Preconception health and care challenges in Finland

Finland has been the leading country in good quality maternity and child care for decades. Public health nurses and midwives are responsible for providing health promotion and quality care. This system has been proved to be highly cost effective. The Finnish birth statistics tell a story of mothers that give birth normally and not only survive but thrive after birth. Just to mention one subject of pride, the c-section rate in Finland is 16%.

Free birth control for youth aged under 20 and easy access to information contribute to the shrinking abortion rate, according to National Institute for Health and Welfare. The number of abortions per capita in Finland continues to decline. In 2017 Finland had the Nordic region’s lowest abortion rate. In 2018, a total of 8,602 abortions were carried out in Finland. This figure is the lowest since 1970. Compared with 2017, there were 8.4% fewer abortions in 2018. For those under the age of 20, the number of abortions has also decreased significantly in recent years. Year-on-year, the number of teen abortions was 16.1% lower in 2018 than in 2017.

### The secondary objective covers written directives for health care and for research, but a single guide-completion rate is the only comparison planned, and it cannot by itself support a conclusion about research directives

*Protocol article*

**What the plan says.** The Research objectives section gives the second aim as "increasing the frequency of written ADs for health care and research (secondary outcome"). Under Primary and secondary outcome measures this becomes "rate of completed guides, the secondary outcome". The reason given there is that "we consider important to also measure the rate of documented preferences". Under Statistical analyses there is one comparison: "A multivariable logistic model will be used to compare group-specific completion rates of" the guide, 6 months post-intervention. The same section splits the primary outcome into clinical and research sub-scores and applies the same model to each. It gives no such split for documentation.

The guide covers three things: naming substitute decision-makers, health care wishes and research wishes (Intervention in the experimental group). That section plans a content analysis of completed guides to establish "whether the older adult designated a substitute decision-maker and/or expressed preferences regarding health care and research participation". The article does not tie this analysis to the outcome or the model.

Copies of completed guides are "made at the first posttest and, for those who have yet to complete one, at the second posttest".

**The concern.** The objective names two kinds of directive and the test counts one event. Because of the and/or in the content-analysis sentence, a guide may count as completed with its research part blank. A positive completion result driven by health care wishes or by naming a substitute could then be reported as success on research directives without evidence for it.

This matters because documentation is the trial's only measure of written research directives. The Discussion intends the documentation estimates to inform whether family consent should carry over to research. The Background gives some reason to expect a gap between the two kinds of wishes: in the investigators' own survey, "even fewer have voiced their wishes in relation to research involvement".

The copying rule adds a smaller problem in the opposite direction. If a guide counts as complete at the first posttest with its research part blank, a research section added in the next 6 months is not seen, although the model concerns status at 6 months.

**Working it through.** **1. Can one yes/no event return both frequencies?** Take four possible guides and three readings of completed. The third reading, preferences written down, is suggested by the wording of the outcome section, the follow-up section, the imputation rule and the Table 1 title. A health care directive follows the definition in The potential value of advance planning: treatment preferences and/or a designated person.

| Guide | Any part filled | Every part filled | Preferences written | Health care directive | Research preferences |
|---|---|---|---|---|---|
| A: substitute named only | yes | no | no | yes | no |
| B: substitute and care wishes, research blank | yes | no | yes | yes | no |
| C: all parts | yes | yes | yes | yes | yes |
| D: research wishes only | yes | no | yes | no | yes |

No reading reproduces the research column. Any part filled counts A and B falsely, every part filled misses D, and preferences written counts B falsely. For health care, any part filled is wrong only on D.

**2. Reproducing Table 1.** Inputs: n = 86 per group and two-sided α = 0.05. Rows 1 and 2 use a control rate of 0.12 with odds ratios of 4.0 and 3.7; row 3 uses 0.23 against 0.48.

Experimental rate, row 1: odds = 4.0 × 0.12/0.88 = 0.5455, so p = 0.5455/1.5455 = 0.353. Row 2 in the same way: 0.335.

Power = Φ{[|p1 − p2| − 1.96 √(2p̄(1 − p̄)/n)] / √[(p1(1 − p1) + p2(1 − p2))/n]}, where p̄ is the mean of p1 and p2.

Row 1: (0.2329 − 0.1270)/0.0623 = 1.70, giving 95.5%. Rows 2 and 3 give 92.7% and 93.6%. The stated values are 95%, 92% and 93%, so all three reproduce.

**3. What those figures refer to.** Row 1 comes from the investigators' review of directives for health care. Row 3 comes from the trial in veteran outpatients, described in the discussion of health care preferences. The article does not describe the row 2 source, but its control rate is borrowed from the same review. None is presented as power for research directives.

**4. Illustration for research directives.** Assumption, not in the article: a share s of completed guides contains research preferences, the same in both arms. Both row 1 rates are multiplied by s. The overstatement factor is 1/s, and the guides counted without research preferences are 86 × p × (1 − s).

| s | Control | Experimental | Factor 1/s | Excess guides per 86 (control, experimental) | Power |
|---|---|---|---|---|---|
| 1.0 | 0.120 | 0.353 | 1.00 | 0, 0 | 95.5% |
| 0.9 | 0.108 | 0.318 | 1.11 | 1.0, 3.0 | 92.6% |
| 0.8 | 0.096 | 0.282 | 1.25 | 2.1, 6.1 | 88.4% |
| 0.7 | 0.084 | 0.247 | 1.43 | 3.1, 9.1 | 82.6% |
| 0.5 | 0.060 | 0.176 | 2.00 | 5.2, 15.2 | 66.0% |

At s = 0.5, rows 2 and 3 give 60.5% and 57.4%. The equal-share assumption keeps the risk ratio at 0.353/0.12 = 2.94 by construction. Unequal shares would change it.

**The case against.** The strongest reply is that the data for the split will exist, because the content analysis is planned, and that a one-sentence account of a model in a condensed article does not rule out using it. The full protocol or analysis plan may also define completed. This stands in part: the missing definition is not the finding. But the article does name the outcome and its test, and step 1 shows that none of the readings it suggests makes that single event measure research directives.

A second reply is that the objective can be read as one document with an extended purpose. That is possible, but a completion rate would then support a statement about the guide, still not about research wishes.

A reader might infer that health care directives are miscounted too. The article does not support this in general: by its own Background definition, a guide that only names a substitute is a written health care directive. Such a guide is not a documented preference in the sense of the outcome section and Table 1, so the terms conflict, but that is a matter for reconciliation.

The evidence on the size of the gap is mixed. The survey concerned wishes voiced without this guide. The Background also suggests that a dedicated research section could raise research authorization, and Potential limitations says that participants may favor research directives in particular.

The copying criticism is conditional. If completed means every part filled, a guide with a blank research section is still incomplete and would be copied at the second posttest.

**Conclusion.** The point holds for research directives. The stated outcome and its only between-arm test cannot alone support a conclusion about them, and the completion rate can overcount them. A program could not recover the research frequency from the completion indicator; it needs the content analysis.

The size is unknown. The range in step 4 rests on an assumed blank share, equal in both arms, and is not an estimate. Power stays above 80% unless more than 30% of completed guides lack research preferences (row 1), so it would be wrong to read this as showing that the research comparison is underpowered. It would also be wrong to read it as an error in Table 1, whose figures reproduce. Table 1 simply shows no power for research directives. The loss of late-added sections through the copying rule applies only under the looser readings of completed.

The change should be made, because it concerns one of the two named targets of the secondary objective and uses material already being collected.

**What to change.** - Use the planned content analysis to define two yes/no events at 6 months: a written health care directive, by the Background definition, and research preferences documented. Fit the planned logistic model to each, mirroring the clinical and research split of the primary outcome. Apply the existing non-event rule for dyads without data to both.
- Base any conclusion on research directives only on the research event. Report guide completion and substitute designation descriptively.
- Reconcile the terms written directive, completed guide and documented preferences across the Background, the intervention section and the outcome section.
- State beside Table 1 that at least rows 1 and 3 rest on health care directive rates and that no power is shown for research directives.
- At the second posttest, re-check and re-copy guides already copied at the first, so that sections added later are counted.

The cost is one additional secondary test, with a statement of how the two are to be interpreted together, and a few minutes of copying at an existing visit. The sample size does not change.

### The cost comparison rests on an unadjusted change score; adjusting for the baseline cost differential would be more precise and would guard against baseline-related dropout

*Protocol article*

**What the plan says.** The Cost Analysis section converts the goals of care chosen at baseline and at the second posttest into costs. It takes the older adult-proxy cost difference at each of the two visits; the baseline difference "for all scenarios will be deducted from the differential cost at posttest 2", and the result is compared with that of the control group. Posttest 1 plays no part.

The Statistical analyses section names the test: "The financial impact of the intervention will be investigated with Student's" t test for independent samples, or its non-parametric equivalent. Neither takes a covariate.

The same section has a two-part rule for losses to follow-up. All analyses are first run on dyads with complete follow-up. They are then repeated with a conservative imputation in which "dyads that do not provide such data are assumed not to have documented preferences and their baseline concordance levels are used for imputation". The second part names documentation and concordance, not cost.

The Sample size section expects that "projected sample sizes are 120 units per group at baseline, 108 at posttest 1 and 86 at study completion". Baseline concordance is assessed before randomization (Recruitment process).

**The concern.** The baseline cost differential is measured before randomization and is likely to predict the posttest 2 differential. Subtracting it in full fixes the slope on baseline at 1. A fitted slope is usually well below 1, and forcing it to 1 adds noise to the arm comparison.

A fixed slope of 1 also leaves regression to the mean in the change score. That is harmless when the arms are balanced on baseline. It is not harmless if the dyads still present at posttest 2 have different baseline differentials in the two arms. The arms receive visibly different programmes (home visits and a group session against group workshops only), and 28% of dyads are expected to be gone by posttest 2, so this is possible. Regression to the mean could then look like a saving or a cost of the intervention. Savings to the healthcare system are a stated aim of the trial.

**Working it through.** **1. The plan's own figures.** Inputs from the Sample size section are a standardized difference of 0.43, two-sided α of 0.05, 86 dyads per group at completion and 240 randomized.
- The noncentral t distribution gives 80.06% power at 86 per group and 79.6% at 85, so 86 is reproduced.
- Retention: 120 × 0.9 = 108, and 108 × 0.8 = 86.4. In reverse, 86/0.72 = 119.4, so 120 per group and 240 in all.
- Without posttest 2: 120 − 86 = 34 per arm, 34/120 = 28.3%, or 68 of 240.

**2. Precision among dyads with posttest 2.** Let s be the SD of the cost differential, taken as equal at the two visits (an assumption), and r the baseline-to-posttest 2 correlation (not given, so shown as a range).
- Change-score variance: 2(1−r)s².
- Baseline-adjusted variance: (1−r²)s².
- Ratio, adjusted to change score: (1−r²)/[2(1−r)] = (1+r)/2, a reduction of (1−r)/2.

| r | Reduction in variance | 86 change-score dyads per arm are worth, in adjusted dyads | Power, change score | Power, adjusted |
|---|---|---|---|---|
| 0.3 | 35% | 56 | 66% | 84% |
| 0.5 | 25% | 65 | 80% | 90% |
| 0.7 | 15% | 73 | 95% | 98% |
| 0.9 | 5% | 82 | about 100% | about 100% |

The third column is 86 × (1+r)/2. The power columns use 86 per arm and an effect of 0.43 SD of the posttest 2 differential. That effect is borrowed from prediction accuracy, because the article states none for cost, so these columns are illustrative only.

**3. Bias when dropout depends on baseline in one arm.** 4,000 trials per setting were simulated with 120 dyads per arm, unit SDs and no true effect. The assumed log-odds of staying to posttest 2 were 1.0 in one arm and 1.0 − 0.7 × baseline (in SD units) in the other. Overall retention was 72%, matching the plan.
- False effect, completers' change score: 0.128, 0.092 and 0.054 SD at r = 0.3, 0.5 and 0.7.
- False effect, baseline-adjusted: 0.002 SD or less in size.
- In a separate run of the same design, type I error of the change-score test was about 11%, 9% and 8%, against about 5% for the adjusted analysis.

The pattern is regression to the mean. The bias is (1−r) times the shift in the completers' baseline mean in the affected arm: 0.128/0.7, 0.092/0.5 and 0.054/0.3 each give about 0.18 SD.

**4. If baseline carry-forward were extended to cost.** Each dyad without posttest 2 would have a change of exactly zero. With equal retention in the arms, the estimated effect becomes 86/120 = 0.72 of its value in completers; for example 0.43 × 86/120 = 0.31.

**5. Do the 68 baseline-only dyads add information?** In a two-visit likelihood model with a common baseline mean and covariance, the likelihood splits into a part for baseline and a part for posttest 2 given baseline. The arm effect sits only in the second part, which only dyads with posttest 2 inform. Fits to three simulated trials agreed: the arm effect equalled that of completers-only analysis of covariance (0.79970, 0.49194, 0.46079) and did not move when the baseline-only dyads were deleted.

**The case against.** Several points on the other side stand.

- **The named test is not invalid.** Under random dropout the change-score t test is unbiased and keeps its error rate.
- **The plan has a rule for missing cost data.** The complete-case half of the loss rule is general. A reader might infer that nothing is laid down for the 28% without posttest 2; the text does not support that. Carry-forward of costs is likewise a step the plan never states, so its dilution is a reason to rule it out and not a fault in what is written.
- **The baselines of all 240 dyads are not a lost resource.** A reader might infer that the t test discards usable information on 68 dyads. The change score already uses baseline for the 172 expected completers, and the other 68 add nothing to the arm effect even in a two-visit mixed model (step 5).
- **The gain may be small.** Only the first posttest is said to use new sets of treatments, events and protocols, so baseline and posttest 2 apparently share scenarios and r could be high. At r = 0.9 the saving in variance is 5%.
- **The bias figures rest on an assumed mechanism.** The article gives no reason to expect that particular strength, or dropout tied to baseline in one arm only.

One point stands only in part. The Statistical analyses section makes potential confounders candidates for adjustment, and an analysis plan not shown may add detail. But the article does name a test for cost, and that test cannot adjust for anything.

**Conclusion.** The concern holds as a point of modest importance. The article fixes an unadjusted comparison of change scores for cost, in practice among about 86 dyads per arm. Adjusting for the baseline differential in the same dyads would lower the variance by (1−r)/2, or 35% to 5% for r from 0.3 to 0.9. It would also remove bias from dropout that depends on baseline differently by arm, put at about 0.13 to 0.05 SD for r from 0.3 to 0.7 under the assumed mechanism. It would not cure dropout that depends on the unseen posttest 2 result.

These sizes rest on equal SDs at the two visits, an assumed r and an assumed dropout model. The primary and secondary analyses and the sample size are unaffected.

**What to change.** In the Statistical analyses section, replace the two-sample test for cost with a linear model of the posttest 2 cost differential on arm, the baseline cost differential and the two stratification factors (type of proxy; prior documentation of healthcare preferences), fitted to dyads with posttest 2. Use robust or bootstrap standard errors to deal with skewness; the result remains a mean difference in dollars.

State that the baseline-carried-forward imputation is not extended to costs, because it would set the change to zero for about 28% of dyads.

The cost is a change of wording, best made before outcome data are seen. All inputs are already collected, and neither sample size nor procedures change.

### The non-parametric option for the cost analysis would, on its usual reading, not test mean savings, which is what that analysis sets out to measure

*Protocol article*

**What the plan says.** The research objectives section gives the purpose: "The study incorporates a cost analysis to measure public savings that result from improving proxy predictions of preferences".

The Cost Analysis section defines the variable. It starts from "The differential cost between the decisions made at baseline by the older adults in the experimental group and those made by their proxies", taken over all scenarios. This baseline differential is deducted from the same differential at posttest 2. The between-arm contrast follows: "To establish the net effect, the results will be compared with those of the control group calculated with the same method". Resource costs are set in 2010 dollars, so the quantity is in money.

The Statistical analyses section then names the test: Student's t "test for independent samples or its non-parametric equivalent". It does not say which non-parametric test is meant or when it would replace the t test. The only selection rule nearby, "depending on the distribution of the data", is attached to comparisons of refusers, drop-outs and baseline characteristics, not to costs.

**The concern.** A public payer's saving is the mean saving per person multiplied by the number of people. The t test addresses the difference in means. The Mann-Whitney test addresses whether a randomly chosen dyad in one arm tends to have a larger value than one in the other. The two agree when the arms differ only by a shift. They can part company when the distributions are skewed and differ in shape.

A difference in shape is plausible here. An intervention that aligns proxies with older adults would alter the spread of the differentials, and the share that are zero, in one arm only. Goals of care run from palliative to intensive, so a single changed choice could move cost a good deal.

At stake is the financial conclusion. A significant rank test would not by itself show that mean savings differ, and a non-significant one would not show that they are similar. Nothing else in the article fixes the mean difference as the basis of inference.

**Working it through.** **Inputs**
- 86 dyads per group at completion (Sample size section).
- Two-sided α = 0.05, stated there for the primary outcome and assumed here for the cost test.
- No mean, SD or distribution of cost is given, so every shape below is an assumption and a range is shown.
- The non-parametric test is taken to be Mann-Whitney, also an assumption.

Not only is the free contraception the underlying reason for declining number of abortions, but also preventive measures taken, such as guidance of the youth in schools by teachers, school nurses and public health nurses in student health care. The net of national health promotion is wide, reaching all the population from newborn to early adulthood. However, the preconception health as a policy has not been sufficiently recognized in our country. If our future preconception health lies on free contraception alone, it is not a permanent solution for the long haul. It remains random what type and kind of information the youth receives.

The biggest challenges in Finland regarding preconception health are the declining birth rate, overweight of young people in reproductive age, teens and children. These problems combined with the trend of delayed parenthood moves into decreased fertility, problems during pregnancy such as increased cases of gestational diabetes.


Marika Mettälä, Anna-Mari Äimälä and Elina Botha

Tampere University of Applied Sciences, Kuntokatu 3, 33520 Tampere, Finland

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